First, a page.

New Job: Personal Shooting Coach To NBA Players
There's a reason why Jason Kidd and other ballplayers like him are considered the professionals. They're the ones who are supposed to be the experts at nailing the crucial jump shot as the buzzer winds own. Yet as it turns out, there's a new market for shooting coaches for NBA players.
Yes, NBA players are hiring trainers to help them with the most fundamental element of their livelihood. And the coaches are charging them thousands for the hourlong sessions in how to perfect their forms and avoid unnecessary mistakes.
The shooting coaches are earning six-figure salaries, which is comparable to what other assistant coaches make. The trend could be interpreted as the workplace equivalent of, in the words of The Wall Street Journal, having NBA players "employing an expert to tie their shoes."
But some of the most seasoned pros are sounding a note of approval.
"These guys are breaking down film of your shot, seeing it on tape," said Kidd, who currently plays for the New York Knicks. "When you have a guy who knows your shot and sees your tendencies and can say, 'Hey, you're dropping your left hand -- that's why you're not making them' -- that's valuable."
Kidd, a 10-time NBA All-Star, is currently in his 15th season in the league, and has experienced an extended NBA run in part because of a newfound ability to succeed as a long-range shooter from behind the three-point line. Ever since the 2008-09 season, Kidd has consistently been able to lift his success rate for scoring three-pointers to above 40 percent. Previously, he was never really able to surpass the clip.
Bob Thate, his coach back then, was not above employing creative strategies to help Kidd. One tactic he used, according to a report by NBA.com, was to ask Kidd to remember the phrase, "lock it up," from the hit movie, "Wedding Crashers." The idea was to make sure that Kidd kept his elbow straight when he finished his jump shot.
In terms of making sure he had the proper follow-through on his jump shot, "I didn't have that concept down early in my career," Kidd said.
Not everyone is so convinced of the need for shooting coaches in basketball. Veteran coach Bob Hill put it bluntly to the Journal. "I can teach all that stuff myself," he said.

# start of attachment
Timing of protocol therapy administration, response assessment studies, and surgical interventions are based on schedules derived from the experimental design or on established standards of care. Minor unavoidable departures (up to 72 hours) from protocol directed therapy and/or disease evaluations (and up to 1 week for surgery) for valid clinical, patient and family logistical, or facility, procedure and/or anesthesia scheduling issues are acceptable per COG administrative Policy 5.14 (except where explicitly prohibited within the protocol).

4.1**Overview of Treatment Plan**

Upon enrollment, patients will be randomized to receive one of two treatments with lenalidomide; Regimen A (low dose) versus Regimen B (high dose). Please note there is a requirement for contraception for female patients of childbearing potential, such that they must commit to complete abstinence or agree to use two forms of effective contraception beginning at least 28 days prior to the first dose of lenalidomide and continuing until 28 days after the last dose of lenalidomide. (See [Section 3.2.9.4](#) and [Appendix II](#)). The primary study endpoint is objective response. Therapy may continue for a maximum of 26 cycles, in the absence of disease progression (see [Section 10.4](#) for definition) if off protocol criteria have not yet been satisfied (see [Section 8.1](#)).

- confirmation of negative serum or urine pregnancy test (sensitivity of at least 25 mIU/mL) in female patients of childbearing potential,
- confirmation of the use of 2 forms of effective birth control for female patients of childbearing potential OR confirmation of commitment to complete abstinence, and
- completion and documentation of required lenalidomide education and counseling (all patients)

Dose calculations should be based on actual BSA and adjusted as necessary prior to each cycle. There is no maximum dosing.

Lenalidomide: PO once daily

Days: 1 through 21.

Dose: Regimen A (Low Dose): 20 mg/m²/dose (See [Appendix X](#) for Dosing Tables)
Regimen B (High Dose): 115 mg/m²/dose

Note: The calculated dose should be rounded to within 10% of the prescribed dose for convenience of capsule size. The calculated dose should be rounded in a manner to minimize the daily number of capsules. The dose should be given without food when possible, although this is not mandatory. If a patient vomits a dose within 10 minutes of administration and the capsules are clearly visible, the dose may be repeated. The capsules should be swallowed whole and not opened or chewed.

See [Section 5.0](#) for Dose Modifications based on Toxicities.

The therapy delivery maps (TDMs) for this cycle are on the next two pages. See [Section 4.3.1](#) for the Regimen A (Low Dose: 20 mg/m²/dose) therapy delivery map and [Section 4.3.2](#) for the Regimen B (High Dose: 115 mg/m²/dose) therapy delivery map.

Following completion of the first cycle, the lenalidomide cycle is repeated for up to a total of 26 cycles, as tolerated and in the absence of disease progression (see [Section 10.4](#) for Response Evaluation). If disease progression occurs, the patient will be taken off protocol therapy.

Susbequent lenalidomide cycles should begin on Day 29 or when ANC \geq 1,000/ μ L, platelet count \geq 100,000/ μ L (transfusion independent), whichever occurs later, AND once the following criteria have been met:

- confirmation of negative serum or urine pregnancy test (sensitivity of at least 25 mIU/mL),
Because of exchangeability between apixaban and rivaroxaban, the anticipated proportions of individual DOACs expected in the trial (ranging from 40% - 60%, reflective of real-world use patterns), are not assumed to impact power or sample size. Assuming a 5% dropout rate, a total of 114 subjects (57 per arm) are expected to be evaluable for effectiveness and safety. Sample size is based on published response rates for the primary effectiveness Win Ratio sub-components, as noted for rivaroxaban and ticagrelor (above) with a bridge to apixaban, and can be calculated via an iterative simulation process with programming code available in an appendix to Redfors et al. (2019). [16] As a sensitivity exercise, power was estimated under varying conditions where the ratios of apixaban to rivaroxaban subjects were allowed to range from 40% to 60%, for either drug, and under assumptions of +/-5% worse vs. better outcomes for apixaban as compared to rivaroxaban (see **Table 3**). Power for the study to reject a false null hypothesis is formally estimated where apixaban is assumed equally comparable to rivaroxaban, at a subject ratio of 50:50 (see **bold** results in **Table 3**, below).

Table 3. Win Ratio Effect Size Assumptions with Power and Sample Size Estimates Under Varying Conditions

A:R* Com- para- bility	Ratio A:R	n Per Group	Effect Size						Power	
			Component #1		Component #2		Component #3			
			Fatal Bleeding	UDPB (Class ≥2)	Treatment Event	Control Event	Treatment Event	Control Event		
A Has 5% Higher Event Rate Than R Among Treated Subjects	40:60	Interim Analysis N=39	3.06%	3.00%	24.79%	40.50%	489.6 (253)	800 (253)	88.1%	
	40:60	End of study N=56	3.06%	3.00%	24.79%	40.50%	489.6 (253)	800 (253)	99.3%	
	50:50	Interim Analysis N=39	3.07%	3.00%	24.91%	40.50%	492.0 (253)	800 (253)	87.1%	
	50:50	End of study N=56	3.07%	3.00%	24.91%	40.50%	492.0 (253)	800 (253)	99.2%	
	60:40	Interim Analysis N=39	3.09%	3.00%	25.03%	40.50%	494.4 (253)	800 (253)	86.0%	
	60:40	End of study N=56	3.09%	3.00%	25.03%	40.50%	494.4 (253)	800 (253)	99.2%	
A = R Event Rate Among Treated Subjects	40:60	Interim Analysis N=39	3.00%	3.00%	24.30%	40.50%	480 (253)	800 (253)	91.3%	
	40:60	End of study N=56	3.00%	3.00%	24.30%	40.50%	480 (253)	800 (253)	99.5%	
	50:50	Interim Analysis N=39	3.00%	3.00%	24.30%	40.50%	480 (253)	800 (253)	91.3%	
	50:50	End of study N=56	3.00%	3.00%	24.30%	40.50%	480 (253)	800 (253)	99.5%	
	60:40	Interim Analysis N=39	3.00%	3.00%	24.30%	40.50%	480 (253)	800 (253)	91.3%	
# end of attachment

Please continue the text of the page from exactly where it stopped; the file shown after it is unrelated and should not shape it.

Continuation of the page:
Yet in professional basketball, the trend of shooting coaches working one-on-one with players dates back to at least 1989, when Philadelphia 76ers owner Harold Katz brought on Buzz Braman to work with his players after he helped the owner land 17 consecutive free throws. "Hire this man," he said at the time. Braman, like many shooting coaches, never played a day in the NBA, gaining his expertise, instead, while earning a living at jobs such as selling cars.
The rise of personal shooting coaches is perhaps an inevitable outgrowth of the boom in career coaching. There are now life coaches, career coaches and executive coaches -- people in all fields are using coaches. The coaching industry is widely recognized to have been invented by the early 20th century entrepreneur Frank Parsons, who in 1908 opened the Vocational Bureau of Boston, which aimed to help all people recognize their special abilities so that they might find their true vocation.
Within the sports field, the personal coach has been credited with much professional success. Perhaps most famously was when tennis star Andre Agassi teamed up with Brad Gilbert in the mid-1990s. Gilbert helped the one-time wild boy of tennis to focus -- and go on to win seven grand slam championships late in his career.
Gilbert laid out his gritty on-the-court philosophy in his popular 1994 book, entitled, "Winning Ugly."
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Dan Fastenberg was most recently a reporter with TIME Magazine. Previously, he was a writer for the Thomson Reuters news service's Latin America desk. He was also a reporter and associate editor for the Buenos Aires Herald while living in South America.
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